• Skin loss - around the cuts the blood supply is poorest and sometimes marginal - some tissue can become infected and needs removing leaving a gap - this then heals but usually with a poor scar.
  • Scars of poor quality - occasionally scars become more apparent than ideal. There are many factors involved in good scar formation and while in most cases they can be avoided or revised, troublesome ones occasionally do occur.

It should be noted that smoking considerably raises the incidence of complications - particularly hair loss, skin loss, infection and scars of poor quality. Some surgeons will not perform facelifts on smokers unless they have not smoked for at least 4 - 6 weeks prior to surgery.

Types of Facelifts:

There are many variations on facelifts which get given various names - sometimes they are differences in name only, sometimes just small variations. There are basically three types of facelift and many variations therein.

The Subcutaneous Facelift - So called 'skin only', 'first generation' lifts in which the skin and some underlying fat is freed up, pulled tight, the excess removed, and the skin stitched back. This was the basis of the early facelifts and was popular until the early 70's. Its shortcoming is that skin stretches if put under tension (as shown by the tummy in pregnancy). This means that the facelift tends to last only a short time - the skin restretching quickly. To counter this, the skin was stretched extraordinarily tight - giving the tight, flat look of some of the early Hollywood stars. A related problem is that the tension on the scars is very high and they tend to stretch. Problems related to hair loss around the scar, infection etc tend to be higher therefore.

A newer variant - the so called SACS lift where the level of dissection is just below the fat plane, so deeper than the traditional subcutaneous facelift, has enjoyed some recent popularity. It is popular as it is quick, without the higher risks of the traditional facelift but most would argue not as long-lasting as other techniques.

The SMAS lift - Variations on this are the most popular facelifting techniques and used by the majority of facelift surgeons. The principal is to lift the SMAS layer (superficial musculo-aponeurotic system). This is the layer deep to the skin and fat of the face and includes the muscle tensioning layer and the facial 'fat pads'. These, like the skin, drop with age. Most argue that they contribute most of the weight that stretches the skin. By repositioning these structures to their rightful position, one finds that when the skin is simply draped back there is a large excess to cut away - it does not have to be stretched as in the subcutaneous lift. Repositioning the fat pads restores the youthful triangular shape to the face and widens the cheek bones. The lack of tension on the skin minimises the complications of hair loss, scar widening etc, and the more youthful look lasts longer, as the deeper layer, not just the superficial layer, gets restored to its rightful place.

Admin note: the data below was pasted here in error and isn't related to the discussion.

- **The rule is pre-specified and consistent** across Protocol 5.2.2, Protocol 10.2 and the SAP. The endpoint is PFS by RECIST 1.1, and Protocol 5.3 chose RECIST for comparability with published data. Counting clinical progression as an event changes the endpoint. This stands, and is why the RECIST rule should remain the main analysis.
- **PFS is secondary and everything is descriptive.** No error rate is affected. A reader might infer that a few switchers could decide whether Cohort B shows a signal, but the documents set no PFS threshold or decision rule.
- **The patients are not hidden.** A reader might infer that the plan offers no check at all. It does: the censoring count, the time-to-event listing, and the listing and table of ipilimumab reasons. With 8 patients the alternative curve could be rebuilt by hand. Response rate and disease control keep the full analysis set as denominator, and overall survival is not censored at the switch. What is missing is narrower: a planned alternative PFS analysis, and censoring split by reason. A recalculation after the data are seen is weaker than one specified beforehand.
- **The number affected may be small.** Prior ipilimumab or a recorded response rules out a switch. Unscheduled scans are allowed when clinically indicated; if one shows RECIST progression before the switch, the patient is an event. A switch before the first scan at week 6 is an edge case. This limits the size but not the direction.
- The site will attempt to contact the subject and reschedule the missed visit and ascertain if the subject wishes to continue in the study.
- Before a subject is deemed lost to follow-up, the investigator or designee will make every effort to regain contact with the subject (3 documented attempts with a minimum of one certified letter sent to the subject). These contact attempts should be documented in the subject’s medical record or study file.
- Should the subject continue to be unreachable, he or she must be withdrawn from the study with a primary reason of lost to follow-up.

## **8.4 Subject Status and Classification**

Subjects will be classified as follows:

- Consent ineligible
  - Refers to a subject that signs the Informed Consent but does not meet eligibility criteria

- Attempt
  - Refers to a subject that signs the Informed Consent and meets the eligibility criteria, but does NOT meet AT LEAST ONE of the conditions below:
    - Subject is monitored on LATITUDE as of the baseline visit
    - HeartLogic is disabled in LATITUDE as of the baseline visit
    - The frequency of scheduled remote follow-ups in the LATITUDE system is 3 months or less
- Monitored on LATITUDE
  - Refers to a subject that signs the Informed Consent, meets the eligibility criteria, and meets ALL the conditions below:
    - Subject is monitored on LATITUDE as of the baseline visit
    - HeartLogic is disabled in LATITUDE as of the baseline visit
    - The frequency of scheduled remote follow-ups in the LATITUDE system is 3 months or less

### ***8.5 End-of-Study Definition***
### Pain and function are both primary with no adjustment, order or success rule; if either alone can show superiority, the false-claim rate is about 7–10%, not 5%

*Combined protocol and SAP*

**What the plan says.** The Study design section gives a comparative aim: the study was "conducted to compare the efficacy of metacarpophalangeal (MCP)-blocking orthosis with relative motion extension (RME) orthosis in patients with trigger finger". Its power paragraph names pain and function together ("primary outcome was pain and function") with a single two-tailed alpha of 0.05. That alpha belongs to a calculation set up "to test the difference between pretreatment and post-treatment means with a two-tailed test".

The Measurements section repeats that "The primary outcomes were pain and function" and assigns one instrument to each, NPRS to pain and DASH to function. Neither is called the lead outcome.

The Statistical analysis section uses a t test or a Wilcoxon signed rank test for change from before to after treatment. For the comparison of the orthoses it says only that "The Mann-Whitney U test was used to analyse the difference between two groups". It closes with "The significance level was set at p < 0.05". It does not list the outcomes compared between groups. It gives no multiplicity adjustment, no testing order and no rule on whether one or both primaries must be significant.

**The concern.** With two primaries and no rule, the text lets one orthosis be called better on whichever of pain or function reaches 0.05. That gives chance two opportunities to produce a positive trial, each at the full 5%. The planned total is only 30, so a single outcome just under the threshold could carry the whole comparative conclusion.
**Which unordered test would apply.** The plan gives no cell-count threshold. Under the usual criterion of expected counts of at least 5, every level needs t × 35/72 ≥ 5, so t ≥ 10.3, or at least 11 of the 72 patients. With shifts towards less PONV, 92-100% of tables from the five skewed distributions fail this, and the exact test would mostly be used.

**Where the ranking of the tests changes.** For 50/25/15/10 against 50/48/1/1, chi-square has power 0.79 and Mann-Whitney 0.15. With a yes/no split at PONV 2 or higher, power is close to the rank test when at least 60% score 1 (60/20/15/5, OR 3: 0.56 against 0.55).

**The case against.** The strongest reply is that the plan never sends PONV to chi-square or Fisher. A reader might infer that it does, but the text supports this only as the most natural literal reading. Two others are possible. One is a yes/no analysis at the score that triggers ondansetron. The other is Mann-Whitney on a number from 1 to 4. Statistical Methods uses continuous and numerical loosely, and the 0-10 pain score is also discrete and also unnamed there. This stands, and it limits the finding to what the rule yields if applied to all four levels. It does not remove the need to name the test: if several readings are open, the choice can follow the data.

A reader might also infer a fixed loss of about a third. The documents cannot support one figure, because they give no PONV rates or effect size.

Variations of this technique include 'limited SMAS', 'extended SMAS', 'SMAS plication', 'the composite facelift', 'second', 'third' and 'forth' generation facelifts. The 'extended SMAS' variation is probably the most preferred facelift performed by the majority of facelift surgeons.

The Subperiosteal Facelift - Extending the concept that it is not just the skin that has sagged by all the underlying structures, the subperiosteal or 'mask' lift has attempted to lift all face structures by lifting tissues 'off the bone' and lifting everything as a unit. Proponents argue it lifts everything and avoids cuts around the ear (which are the least hidden of facelift scars). Opponents say - the face drops more in the top layers than the deep and so the deepest plane is not the best; it has a much higher risk of facial nerve damage and the overall results are not as good as SMAS procedures when the two techniques are shown side by side.

Some techniques combine elements of the above three procedures - 'multiplanar facelifts'.


Facelifts produce good results when done well. They are, however, a moderately big procedure and not without risk. It is important then that you seek out a well trained surgeon who is experienced in facelift surgery if considering this type of surgery.